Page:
1.    What is your subject matter
  2.    What are you trying to communicate?
  3.    Who will be / could be your audience or ‘end-user’?
  4.    What will be the most appropriate / effective form of content?
  5.    What is the function & Purpose?
What ‘sector’ / Industry you would be designing for (For example):
  1.   Pharmaceutical
  2.   Health & Wellbeing
  3.   Sport & fitness
  4.   Music Industry
  5.   Travel & Tourism
You will be required to work within pairs or groups of 3. You will be required to make mind maps, linear plans and notes in order to reflect back on your blog to analyse the session. This should identify and provide a foundation to start researching and drawing up ideas.

At the start of the session we were split into small groups of around three people. We then went through part one of the task creating mind-maps in response to each of the set questions seen above.

Below are some images displaying my responses to the set questions.

Upon completing part one of the task I discussed my initial ideas with the group, they were very enthusiastic about my skateboard timeline idea, which evidently is also my favorite concept. 

After receiving some good feedback on the timeline idea I decided to select it as the concept that I will carry forwards into the second part of the task.

Part 2

Begin to gather ideas how you can articulate your ideas into a workable informal brief, basically your telling us what you aim to design, why, when for and how.
This brief will be there to contextualise your intended motivation / design response / focus of the project.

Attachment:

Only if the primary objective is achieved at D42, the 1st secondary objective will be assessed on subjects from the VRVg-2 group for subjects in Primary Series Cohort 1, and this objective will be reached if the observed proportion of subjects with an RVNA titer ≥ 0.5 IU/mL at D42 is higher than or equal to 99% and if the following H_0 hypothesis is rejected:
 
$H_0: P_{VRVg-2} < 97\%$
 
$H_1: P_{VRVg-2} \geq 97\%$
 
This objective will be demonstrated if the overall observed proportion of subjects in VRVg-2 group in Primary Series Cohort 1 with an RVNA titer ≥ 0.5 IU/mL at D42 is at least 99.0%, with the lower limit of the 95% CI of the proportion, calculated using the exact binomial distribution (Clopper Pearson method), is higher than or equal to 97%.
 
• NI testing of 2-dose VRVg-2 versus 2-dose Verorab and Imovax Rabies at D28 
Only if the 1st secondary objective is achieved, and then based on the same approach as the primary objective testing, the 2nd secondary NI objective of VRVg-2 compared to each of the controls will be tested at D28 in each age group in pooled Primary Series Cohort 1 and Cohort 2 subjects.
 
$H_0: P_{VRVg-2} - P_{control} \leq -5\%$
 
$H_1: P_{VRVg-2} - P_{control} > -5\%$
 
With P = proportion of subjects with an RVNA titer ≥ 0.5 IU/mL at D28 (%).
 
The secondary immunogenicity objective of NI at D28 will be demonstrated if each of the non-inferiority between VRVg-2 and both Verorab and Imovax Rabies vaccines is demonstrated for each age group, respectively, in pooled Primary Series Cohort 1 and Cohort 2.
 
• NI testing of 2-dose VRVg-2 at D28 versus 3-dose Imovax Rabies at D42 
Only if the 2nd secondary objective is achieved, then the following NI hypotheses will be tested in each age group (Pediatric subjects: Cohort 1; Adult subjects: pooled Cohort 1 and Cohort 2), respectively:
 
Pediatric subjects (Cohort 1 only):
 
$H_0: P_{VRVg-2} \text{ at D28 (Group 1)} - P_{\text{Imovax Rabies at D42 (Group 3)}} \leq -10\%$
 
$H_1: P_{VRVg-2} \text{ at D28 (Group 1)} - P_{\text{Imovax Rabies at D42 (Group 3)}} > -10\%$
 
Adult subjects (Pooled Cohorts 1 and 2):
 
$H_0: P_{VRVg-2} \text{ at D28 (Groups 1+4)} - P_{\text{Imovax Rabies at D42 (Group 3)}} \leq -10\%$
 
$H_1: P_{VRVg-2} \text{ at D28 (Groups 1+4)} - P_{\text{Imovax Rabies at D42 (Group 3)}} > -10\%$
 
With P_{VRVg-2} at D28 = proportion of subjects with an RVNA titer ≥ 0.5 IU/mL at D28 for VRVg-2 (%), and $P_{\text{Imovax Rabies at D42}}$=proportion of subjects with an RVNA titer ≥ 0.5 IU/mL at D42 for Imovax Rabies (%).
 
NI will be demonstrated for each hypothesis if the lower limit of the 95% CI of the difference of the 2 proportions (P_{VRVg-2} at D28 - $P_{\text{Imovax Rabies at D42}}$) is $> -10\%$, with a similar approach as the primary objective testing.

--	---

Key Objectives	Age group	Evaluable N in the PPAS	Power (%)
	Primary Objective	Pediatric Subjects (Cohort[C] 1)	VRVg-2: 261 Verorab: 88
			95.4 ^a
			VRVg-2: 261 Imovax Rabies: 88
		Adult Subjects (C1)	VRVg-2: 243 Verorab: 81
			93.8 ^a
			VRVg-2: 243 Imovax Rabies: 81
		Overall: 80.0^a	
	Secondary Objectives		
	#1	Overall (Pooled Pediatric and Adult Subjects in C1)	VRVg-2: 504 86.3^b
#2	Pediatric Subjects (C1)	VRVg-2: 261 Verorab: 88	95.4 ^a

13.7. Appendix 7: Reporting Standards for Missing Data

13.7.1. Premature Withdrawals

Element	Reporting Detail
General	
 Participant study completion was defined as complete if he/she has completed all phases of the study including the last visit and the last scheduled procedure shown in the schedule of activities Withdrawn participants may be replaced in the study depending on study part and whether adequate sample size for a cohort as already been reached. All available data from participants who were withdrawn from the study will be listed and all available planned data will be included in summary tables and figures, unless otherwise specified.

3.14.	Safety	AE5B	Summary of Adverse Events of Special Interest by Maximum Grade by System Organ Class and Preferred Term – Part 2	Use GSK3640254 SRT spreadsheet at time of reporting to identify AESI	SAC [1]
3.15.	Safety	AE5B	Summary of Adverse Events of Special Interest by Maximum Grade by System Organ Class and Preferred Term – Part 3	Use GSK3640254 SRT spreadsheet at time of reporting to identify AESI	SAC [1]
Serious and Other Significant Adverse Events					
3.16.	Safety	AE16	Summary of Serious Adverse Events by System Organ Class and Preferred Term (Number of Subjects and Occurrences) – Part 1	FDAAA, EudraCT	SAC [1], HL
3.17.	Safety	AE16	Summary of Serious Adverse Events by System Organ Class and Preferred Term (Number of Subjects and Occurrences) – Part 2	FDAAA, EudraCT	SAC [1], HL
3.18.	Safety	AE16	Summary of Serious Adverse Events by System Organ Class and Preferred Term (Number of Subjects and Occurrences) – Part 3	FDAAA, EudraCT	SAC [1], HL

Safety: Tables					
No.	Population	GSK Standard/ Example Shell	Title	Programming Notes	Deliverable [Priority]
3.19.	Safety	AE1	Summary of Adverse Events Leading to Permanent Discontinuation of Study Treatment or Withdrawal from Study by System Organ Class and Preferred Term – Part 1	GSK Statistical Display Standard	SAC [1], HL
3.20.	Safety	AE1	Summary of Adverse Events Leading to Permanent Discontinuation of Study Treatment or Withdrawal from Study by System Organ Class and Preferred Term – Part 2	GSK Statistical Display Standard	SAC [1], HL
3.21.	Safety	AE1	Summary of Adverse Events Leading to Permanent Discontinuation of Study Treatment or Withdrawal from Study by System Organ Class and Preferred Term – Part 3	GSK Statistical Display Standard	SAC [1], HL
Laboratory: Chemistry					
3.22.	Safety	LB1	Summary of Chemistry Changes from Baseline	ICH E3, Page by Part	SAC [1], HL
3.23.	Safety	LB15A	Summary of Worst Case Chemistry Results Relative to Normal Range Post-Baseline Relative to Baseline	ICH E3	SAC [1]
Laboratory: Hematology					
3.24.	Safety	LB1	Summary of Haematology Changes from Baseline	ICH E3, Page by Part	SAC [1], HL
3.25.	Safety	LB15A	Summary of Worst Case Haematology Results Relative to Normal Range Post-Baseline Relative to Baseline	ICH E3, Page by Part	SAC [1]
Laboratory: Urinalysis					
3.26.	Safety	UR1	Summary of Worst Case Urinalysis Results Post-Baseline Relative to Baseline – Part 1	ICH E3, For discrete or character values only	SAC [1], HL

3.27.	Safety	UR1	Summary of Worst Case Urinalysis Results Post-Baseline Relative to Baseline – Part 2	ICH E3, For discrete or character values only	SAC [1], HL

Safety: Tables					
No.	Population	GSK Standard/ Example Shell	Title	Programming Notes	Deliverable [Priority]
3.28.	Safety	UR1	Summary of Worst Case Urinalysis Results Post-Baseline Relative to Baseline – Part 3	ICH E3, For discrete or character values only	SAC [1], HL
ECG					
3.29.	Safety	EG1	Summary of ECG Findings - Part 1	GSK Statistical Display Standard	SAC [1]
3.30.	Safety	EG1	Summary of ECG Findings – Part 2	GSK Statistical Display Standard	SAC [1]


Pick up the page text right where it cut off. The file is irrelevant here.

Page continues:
Below are my responses to the second part of the task;

At the end of the session we were set a small task;

Bring five printed examples of good websites, prints must be full colour and A4 in size.



What the session will cover;
  • Web standards and limitations
  • Layout
  • Setup
  • Basic Coding

Web standards

Acronyms, Abbreviations & stuff...

HTML - Hyper Text Markup Language. 
XHTML - Extensible HyperText Markup Language.
CSS - Cascading Style Sheets.
API - Application Programming Interface.
WYSIWYG - What you see is what you get.
MIME - Multipurpose Internet Mail Extensions.
SQL - Structured Query Language. 
MYSQL - My-Structured Query Language.
SEO - Search engine optimisation. 
FTP - File Transferre Protocol.
URL - Uniform Resource Locator.
XML - Extensible Markup Language.
PHP - PHP: Hypertext Preprocessor
ASP - Active Server Pages.
JSP - Java Server Pages.
CGI - Computer-Generated Imagery.
AJAX - Asynchronous Javascript and XML.

ASCII - American Standard Code for Information Interchange
DNS - Domain Name System
GIF - Graphics Interchange Format.
HTTP - The Hypertext Transfer Protocol
HTTPS - The Hypertext Transfer Protocol Secure.
UI - User interface.
UX - User experience.
WWW - World wide web.


Designing for the lowest common denominator!

  • Web safe colours.
  • 50 Shades of grey.
  • Only 216 colours available.

Web Safe Colours

When colour first arrived....

  • Colour code can be shortened when last digits are the same.

The RGB colour mode is capable of reproducing...

16,777,216 individual colours can be created using the RGB colour mode.

The wider range of colours can now be reproduced using CSS rather than HTML... 

For example 100% Red would be:


Colours are not consistent across different monitors as they use a different RGB colour space. If you want it to be consistent you need to work with the 216 web safe colours available.